Mississippi Beef: It’s What’s for Dinner

By admin
September 10, 2012

Mississippi Beef: It’s What’s for Dinner

Know the best cuts of beef for your favorite recipes.

Thanks to America’s beef producers, there are beef choices to satisfy every taste, schedule and budget. Choosing the right cut doesn’t have to be confusing. The Mississippi Beef Council provides an excellent guide to help you find the best cut for your needs, whether it’s for a weeknight family dinner or a special celebration. Above all, matching the correct beef cut to the appropriate cooking method is the key to moist, tender and flavorful beef. Using the right cut is not only crucial to making sure your beef dishes are tasty and delicious, it also goes a long way in helping you keep your grocery budget in check.

Lean beef gives you 10 essential nutrients needed for a healthy, active lifestyle without sacrificing taste. A typical 3-ounce serving of lean beef is only 180 calories and is an excellent source of five nutrients and a good source of five additional nutrients.

Ground Beef Fresh ground beef is one of beef’s most versatile options – great for casseroles, burgers, soups, and sauces. Make sure you purchase by the “sell by” date on the package label and use within 2 days if you don’t freeze. Remember, burgers should be cooked to a higher temperature than a steak or roast. 160° is the optimal temperature for safe and savory ground beef.

Steak Most tender steaks come from the center (rib and loin sections) of the animal and are usually cooked by dry-heat methods. You can find tender steaks in a variety of prices.

Premium steaks, such as strip (top loin), T-Bone, Porterhouse, ribeye, rib and tenderloin, usually have a higher price per pound, but cuts such as ranch (shoulder center), top sirloin, flat iron (shoulder top blade), chuck eye and round tip are less expensive, and a good choice for family meals.

Less-tender steaks benefit most from moist-heat cooking. These cuts include full-cut round, eye round and bottom round; chuck shoulder, chuck arm and chuck blade; flank and skirt. Some of these less tender cuts, including top round steak, may be cooked with dry heat after tenderizing in a marinade.

Oven Roasts A roast is a cut of beef, thicker than two inches, that is suitable for cooking by dry heat on a rack in a shallow open pan in the oven or in a covered grill (indirect heat).

Premium oven roasts, including rib, ribeye, top loin and tenderloin are typically more costly, but ideal for holiday entertaining and other special occasions.

For everyday family meals, casual gatherings, and for the health-conscious, the round and bottom sirloin cuts are leaner and economical. Moderately priced roasts include tri-tip, round tip, rump, bottom round and eye round.

1½ cups of beans has two times more calories than a 3-ounce serving of lean beef.

Pot Roasts Pot roasts also are less tender cuts and should be prepared using moist-heat cooking methods in the oven in a covered pot or pan. It takes more time, but the results are worth waiting for. Pot roasts become fork-tender and develop a savory flavor unique to slow-cooked beef.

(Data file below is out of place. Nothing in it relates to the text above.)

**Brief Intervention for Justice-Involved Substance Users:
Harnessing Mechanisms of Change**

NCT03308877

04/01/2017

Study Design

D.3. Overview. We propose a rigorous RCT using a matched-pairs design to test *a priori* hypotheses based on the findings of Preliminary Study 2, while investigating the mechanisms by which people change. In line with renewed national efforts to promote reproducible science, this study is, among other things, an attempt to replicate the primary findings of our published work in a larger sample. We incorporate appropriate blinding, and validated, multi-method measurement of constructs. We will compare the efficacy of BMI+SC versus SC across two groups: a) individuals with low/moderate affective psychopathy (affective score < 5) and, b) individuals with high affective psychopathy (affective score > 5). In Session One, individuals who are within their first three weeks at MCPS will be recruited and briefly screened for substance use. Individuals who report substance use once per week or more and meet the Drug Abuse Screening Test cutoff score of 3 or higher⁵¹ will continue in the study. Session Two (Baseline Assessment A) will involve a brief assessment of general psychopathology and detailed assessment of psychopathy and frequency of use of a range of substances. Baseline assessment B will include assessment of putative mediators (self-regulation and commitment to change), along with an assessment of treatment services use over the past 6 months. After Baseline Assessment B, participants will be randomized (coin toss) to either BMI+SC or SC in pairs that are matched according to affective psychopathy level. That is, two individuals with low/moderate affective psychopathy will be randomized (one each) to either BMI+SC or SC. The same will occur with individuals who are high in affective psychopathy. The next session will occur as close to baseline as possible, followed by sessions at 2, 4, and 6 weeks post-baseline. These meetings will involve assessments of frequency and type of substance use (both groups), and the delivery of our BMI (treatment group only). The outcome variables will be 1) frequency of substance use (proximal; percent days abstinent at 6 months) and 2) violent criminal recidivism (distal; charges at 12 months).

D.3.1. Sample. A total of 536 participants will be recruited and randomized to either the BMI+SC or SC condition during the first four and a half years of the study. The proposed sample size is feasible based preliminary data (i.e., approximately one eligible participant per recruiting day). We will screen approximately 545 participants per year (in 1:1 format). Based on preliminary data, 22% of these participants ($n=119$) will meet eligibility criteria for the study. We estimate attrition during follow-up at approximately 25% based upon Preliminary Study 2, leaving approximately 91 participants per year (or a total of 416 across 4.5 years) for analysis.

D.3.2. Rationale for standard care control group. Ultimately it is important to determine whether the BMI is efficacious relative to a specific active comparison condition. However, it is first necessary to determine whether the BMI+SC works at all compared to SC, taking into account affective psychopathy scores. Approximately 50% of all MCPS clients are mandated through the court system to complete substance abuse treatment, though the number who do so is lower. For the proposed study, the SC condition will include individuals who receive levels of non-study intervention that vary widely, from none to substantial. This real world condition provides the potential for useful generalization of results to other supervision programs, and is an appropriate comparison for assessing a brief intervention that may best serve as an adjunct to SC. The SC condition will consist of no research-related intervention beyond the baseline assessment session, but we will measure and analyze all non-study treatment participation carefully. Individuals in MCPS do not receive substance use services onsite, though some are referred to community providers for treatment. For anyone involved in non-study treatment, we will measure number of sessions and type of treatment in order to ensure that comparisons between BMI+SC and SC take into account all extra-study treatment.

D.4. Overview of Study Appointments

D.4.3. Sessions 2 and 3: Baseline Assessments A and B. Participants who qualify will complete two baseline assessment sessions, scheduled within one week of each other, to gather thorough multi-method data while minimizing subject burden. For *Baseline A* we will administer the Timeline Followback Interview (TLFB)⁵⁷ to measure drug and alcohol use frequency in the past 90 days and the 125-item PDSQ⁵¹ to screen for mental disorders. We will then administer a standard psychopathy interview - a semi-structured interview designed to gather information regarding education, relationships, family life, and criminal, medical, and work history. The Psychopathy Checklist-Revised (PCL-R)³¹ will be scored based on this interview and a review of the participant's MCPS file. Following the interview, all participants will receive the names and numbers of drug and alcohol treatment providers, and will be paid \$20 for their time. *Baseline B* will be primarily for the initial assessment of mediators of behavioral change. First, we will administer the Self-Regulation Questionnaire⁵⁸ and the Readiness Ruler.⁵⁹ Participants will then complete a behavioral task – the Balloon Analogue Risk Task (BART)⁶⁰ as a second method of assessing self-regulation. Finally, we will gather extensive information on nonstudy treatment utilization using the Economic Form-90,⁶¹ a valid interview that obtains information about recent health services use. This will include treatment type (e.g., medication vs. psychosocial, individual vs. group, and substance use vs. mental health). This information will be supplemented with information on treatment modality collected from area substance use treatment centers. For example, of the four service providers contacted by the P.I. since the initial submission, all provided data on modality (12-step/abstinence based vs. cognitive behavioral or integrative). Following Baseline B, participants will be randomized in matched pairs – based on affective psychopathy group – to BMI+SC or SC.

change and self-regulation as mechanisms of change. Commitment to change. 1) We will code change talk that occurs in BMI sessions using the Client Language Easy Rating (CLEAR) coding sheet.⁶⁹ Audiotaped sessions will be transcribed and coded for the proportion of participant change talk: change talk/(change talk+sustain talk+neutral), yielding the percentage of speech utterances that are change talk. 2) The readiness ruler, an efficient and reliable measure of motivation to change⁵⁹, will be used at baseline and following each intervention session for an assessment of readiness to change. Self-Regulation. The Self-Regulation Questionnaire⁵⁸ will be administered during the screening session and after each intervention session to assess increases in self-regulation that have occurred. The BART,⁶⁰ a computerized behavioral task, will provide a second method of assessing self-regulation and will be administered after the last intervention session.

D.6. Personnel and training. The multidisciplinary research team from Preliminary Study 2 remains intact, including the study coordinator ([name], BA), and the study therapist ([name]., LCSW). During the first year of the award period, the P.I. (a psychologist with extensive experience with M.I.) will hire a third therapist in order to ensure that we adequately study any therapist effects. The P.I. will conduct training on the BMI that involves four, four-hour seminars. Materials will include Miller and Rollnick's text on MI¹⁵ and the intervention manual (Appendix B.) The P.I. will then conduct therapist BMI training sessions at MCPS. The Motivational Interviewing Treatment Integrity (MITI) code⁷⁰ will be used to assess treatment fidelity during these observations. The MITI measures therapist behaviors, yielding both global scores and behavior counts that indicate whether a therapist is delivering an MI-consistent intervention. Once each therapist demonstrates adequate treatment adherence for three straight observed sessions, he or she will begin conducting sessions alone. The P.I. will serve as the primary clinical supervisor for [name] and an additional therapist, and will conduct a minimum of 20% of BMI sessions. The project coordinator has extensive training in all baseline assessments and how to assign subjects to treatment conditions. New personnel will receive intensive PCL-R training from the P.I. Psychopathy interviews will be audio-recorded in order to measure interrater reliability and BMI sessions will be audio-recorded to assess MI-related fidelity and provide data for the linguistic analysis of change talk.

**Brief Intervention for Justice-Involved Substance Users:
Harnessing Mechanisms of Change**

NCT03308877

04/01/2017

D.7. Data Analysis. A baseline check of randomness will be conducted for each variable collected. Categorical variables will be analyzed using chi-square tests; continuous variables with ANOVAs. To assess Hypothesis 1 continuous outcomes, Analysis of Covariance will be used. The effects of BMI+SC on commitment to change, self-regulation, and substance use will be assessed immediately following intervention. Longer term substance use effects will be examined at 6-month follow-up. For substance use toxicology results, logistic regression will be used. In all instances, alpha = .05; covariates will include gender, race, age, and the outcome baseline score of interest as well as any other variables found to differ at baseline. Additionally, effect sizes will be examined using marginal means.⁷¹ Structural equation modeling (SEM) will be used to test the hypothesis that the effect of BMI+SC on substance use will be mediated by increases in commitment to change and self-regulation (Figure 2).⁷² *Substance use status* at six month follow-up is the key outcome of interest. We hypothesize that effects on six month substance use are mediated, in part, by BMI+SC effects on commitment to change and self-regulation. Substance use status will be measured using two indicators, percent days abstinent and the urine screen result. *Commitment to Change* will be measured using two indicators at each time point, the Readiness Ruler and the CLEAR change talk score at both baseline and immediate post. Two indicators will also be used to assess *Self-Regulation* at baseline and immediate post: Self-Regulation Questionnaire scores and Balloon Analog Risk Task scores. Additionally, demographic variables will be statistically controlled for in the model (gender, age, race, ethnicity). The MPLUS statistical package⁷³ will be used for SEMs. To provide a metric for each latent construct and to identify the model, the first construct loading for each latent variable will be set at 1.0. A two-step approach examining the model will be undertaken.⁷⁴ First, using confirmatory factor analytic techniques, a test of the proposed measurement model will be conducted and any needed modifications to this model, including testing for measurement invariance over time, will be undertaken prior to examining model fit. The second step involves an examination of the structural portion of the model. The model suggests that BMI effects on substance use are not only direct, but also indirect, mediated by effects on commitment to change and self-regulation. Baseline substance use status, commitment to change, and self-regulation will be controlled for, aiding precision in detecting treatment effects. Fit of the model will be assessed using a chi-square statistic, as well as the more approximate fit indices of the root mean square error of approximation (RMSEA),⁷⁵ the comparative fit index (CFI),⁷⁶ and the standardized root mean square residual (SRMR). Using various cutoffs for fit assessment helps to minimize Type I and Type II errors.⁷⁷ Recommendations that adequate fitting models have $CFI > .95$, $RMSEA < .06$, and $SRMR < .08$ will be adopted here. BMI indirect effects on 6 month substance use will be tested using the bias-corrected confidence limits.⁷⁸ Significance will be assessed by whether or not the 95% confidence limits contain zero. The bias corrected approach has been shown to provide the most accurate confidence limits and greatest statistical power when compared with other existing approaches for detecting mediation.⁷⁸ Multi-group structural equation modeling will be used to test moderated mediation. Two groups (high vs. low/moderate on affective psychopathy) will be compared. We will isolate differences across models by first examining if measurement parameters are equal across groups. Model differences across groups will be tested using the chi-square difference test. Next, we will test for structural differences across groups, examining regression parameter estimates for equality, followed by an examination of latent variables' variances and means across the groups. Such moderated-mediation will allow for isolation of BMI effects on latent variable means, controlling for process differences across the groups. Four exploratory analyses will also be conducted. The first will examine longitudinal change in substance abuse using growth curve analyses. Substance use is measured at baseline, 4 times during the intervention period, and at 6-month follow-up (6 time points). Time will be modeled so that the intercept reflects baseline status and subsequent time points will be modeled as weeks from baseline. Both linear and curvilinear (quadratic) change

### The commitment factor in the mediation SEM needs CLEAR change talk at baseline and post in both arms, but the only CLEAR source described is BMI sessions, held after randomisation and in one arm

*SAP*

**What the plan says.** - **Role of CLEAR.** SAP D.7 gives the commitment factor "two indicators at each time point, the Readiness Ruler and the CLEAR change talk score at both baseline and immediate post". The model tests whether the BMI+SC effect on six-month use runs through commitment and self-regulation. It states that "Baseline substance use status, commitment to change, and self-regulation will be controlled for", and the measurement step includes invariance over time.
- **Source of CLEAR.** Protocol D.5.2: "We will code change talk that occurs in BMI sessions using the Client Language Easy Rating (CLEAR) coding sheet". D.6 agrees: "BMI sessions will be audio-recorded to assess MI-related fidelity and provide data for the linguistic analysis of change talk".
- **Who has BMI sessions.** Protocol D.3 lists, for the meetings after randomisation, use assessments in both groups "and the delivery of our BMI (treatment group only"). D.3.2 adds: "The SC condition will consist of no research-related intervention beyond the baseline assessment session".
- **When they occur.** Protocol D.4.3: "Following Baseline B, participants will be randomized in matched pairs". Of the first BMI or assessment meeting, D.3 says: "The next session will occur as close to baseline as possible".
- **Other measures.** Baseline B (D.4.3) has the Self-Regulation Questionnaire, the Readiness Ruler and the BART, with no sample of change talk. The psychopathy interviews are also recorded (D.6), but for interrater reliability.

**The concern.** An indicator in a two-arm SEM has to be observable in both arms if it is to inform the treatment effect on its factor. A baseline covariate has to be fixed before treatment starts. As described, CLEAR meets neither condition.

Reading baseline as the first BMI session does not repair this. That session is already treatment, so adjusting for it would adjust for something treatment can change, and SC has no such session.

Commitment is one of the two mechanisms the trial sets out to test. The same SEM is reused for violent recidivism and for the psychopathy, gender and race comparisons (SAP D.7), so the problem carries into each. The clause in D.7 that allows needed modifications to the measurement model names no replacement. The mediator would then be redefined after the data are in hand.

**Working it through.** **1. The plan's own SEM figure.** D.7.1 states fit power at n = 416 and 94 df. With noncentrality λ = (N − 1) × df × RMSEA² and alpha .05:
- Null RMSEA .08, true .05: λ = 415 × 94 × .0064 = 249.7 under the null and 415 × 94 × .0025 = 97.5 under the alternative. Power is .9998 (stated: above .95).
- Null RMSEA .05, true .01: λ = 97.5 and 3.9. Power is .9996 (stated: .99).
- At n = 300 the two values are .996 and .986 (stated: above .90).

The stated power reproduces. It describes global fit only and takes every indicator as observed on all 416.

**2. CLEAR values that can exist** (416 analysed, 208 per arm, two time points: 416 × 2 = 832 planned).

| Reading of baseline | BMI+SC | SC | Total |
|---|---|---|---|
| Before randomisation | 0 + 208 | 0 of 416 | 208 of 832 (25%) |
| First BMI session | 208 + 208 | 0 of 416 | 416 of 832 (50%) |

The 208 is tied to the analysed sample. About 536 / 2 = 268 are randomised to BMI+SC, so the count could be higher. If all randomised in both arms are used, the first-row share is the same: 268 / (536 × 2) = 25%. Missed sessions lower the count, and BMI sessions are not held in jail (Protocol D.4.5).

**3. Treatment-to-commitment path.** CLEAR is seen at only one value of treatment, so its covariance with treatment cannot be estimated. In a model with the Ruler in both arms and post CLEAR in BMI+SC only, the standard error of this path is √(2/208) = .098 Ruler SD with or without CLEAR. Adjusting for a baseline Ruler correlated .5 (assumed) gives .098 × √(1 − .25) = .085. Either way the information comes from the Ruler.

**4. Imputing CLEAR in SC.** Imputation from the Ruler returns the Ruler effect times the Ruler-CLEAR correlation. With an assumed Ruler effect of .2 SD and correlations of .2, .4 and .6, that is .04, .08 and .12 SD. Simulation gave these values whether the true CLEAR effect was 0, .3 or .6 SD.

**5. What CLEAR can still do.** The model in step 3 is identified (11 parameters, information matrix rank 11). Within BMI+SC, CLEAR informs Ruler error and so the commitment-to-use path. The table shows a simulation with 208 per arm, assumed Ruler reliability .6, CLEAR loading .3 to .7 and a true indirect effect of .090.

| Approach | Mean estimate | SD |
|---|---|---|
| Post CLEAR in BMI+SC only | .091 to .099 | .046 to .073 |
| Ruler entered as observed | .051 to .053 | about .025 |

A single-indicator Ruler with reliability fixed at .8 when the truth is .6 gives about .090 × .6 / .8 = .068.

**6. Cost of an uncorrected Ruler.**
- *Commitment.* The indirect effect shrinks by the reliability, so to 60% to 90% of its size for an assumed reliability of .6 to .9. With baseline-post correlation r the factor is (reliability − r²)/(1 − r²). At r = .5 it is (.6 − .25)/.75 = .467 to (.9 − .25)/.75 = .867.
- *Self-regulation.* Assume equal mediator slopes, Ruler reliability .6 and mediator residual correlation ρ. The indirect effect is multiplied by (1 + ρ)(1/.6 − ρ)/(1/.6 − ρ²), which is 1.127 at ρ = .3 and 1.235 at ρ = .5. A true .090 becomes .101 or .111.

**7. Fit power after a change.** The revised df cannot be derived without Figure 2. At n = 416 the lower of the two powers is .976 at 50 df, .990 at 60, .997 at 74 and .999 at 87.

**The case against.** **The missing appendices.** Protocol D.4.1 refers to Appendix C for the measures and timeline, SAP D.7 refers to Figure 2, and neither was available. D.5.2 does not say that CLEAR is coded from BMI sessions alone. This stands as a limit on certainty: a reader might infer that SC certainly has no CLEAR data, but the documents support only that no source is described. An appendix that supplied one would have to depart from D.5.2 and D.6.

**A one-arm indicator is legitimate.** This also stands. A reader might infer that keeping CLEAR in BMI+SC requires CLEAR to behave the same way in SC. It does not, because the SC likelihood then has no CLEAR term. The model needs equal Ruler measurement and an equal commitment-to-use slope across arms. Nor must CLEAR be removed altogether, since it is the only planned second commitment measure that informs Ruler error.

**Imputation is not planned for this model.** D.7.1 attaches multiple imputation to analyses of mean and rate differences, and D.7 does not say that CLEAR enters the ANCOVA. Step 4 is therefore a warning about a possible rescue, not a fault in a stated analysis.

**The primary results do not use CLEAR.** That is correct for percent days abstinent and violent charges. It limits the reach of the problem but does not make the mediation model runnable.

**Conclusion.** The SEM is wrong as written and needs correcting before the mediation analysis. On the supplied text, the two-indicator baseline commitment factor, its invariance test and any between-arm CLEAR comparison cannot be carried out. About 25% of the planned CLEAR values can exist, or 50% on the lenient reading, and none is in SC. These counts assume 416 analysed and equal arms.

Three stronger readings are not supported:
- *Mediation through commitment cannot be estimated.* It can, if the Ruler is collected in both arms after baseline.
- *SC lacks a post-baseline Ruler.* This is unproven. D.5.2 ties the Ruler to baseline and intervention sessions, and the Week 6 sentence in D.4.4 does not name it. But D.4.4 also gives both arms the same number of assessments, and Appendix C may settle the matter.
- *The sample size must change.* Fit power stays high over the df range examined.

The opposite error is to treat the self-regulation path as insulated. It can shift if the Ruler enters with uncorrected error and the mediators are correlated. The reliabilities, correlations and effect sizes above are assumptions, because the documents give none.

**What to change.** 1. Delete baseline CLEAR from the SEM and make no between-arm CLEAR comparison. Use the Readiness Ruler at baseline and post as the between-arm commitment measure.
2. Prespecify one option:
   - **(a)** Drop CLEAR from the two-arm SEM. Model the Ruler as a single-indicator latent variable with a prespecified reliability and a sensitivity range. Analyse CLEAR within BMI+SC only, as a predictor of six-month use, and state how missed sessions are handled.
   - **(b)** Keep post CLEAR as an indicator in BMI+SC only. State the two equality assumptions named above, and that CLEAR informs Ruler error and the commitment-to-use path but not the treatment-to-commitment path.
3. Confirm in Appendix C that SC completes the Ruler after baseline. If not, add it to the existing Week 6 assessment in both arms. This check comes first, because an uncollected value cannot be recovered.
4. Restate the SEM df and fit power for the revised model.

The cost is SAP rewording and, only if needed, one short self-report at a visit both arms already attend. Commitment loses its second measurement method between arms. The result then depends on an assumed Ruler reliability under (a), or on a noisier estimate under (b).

Pot roasts from the chuck have more fat, and thus more flavor than those from the round, but many beef chuck and round cuts can be used interchangeably in pot roast recipes.

A balanced diet includes high quality protein like lean beef, eggs and dairy, in addition to fruits, vegetables and whole grains.

Beef Brisket Beef brisket is a boneless cut from the breast section, the underside of the forequarter. Available as a fresh cut, it is best prepared by using braising or stewing techniques. Brisket is also processed into corned beef, a technique that brines the meat, and uses moist-heat methods.

Brisket is available in whole brisket, point half/point cut brisket, flat half/flat cut and middle cut. The point half is sometimes also called thick cut. The flat half, often referred to as first cut is less fatty and is often the most popular for making braised beef brisket.

Stir-fry Beef Your goal when stir-frying beef is to have uniform size pieces to ensure even cooking. Almost any tender beef cut, such as sirloin, top sirloin, tri-tip, ribeye, top loin or tenderloin may be trimmed and cut into the appropriate size strips for use in beef stir-fry recipes. Even some less tender cuts, such as flank, top round and round tip steaks, are suitable for stir-frying.

Beef for Stew One of the homiest comfort foods, beef stew practically cooks itself as it slowly simmers on the stove. Beef for stew should be a boneless cut, from the chuck or round. The ideal size for uniform cooking is about a 3/4 to 1-1/2 inch cube. Trim the excess fat and cut into the appropriate size for your recipe.

Beef for Kabobs Kabobs are a great crowd pleaser, whether you grill them outdoors or broil them indoors. Beef for kabobs is usually cut into 1 to 1-1/2 inch boneless pieces from the sirloin, tenderloin or round. Cubes cut from the round will benefit from a tenderizing marinade.

Beef production is a significant component of Mississippi agriculture. The total value of production of cattle and calves in Mississippi ranked 7th among the state’s agricultural commodities in 2011. As of January 1, 2012 Mississippi cattle farms and ranches had a total of 950,000 head of cattle. Currently the state boasts a total of approximately 18,000 cattle operations.

Source: Mississippi Beef Council www.msbeef.org.

Comments are closed.